It’s starting to become a little scary when I think about how little space we will have for gubbins. We have large door pockets, cubby holes all over the place, and a central bank of boxes in the roof of the car (with glass windows either side). There will also be the footwells, and under the Posidas. That is it. Everything we take will need to fit in that. EVERYTHING.

There’s a dog crate, if the dog comes, which will go on the front passenger seat when we’re sleeping in the car. The tent, which will have to go in a footwell, under the bed, or on the driver’s seat. Clothes/towels etc. Toiletries (I predict these will end up in the boxes in the roof). Road maps and campsite directories. Cooking stuff, including the Cobb BBQ which I will make space for, somewhere – I expect we’ll take a Really Useful Box, at least one, to store cooking equipment and food in, this can be left outside if needs be.

Once the tent arrives in mid March, I can have a go at cramming everything in, with the beds in situ. I don’t do packing light. Fitting everything in is going to be the biggest challenge for this trip!

Positive Intention of Cooking from Scratch

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So, at the turn of the new year, I expressed several positive intentions, one of which was to go back to cooking more from scratch. To help me along this journey, and give me the best chance of success, I subscribed to a cooking service. The one I chose was Gousto. I promised to report back on how I was finding it.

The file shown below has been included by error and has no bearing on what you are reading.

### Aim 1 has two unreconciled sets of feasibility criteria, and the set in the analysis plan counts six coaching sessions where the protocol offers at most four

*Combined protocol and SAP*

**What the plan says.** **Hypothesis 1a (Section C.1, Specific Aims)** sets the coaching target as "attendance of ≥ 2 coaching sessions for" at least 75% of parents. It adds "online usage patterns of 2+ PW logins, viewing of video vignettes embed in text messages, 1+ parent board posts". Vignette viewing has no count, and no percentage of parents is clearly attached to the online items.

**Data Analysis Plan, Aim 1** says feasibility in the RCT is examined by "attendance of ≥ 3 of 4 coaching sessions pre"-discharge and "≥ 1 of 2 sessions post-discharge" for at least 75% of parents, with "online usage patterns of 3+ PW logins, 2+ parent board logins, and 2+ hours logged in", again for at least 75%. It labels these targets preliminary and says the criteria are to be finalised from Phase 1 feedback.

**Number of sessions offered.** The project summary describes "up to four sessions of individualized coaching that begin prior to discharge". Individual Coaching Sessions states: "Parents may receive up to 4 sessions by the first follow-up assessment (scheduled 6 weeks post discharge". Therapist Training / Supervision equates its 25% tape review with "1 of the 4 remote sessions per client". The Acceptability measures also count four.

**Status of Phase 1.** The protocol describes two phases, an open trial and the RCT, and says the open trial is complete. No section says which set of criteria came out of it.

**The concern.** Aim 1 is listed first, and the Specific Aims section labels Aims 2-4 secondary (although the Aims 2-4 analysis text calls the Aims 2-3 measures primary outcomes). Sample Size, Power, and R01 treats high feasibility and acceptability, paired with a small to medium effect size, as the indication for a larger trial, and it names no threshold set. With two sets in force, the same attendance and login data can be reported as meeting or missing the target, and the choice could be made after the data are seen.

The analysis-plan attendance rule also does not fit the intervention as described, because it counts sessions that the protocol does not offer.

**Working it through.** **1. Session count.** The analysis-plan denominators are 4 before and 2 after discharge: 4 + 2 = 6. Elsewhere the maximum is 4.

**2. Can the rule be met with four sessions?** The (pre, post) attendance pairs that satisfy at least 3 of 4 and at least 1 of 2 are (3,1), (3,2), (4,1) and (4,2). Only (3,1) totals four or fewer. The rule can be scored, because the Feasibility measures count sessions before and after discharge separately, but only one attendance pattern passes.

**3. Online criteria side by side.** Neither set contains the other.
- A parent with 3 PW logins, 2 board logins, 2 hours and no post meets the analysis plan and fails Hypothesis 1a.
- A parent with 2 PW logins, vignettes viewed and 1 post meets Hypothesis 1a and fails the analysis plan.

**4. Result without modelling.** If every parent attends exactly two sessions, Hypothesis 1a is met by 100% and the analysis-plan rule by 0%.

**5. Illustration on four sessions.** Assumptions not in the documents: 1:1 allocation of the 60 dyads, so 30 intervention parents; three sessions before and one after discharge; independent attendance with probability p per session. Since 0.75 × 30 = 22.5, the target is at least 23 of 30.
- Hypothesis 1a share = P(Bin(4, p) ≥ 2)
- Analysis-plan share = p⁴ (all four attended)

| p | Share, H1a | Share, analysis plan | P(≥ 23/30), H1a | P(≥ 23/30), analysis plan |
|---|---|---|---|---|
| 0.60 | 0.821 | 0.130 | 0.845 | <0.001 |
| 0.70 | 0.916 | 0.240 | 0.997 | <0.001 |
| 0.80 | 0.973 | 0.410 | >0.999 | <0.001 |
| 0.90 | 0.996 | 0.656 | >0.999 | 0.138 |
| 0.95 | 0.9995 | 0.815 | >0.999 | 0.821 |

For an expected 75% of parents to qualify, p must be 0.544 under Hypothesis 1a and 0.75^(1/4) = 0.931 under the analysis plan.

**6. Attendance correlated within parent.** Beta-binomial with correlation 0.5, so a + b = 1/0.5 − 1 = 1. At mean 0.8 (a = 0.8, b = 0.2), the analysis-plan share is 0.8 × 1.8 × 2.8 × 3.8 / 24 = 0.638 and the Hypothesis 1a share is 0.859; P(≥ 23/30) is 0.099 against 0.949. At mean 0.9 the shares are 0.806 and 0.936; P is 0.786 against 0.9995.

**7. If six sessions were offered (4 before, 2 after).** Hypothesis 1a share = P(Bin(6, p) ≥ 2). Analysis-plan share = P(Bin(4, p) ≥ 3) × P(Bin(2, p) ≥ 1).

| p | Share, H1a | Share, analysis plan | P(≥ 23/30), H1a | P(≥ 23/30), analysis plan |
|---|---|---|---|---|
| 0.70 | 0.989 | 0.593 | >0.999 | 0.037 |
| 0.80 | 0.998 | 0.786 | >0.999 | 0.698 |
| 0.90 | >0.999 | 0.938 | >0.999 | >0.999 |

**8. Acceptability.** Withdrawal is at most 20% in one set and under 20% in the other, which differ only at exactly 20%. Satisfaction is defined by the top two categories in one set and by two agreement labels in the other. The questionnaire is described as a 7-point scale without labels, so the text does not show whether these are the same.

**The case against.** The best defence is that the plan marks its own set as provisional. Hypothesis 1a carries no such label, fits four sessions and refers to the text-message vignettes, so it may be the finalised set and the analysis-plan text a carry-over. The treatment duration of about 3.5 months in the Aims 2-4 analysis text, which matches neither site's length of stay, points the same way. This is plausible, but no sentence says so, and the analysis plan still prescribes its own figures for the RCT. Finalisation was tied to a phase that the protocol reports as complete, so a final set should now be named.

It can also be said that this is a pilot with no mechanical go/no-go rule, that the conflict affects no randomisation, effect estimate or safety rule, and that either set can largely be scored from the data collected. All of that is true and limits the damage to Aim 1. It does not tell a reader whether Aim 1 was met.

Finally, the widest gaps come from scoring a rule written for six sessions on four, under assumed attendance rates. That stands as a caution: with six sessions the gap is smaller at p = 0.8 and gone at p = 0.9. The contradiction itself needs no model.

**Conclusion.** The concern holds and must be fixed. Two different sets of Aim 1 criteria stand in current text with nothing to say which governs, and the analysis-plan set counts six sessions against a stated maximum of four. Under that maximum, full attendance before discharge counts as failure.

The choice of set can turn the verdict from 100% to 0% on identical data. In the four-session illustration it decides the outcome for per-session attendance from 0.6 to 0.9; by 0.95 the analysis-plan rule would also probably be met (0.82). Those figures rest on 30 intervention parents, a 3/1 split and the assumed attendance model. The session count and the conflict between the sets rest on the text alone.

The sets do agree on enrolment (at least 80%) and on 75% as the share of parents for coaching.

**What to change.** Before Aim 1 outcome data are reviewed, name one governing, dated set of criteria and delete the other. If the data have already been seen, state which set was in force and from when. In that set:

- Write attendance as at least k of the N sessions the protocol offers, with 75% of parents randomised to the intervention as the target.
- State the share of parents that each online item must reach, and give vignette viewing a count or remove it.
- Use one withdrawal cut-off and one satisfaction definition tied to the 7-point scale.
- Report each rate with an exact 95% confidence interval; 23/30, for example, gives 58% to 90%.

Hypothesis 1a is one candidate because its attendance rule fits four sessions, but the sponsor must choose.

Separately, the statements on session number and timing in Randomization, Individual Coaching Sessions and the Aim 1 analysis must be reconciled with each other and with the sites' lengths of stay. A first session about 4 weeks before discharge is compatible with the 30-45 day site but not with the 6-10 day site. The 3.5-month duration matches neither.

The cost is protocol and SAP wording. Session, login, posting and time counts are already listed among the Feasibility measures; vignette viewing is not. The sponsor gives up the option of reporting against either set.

I am very impressed. Since starting we have had home cooked food most days, with take away just twice, and ‘easy food’ a small handful of times since starting.

Today I received my third box. We have so far sampled five different recipes, across two boxes. Here’s my review.

The box arrives at some point during the day selected. Everything is well wrapped, in appropriate measures. Insulation is provided by sheep’s wool, which seems to do an amazing job of keeping everything nice and cold; suggestions are provided to re-use the wool, I am saving mine to construct a cool box for the summer. In fact, most of the packaging is recyclable in some way.


All the ingredients are there, apart from the odd splash of oil or knob of butter, all fresh and many organic. There are clear recipe cards provided, with step by step instructions, and a letter listing your meals and the ‘best prepared by’ date.

So far we’ve tried five different meals, over two boxes, there is only one recipe we disliked. There has been the odd issue with a couple of things, but these have been dealt with quickly and appropriately by the company, who appear to have fantastic customer service.

It has really taken the hassle out of cooking from scratch, the ingredients are all there without planning, in the right amounts, all you have to do is assemble them. There is a wide range to choose from on the website each week, although as a fairly fussy family, there has been one week where it wasn’t possible to choose anything we would likely enjoy.

The whole meal is provided, so no sides to sort out. We have tried ingredients and types of food we normally wouldn’t eat, and enjoyed them! It’s like having another cook in the house, bringing their own tastes and flair to the table.

Tonight we have minute steak cheese melts… Yum!

To give Gousto a try go to:   To get up to £25 off your first box enter code: NEVIN99744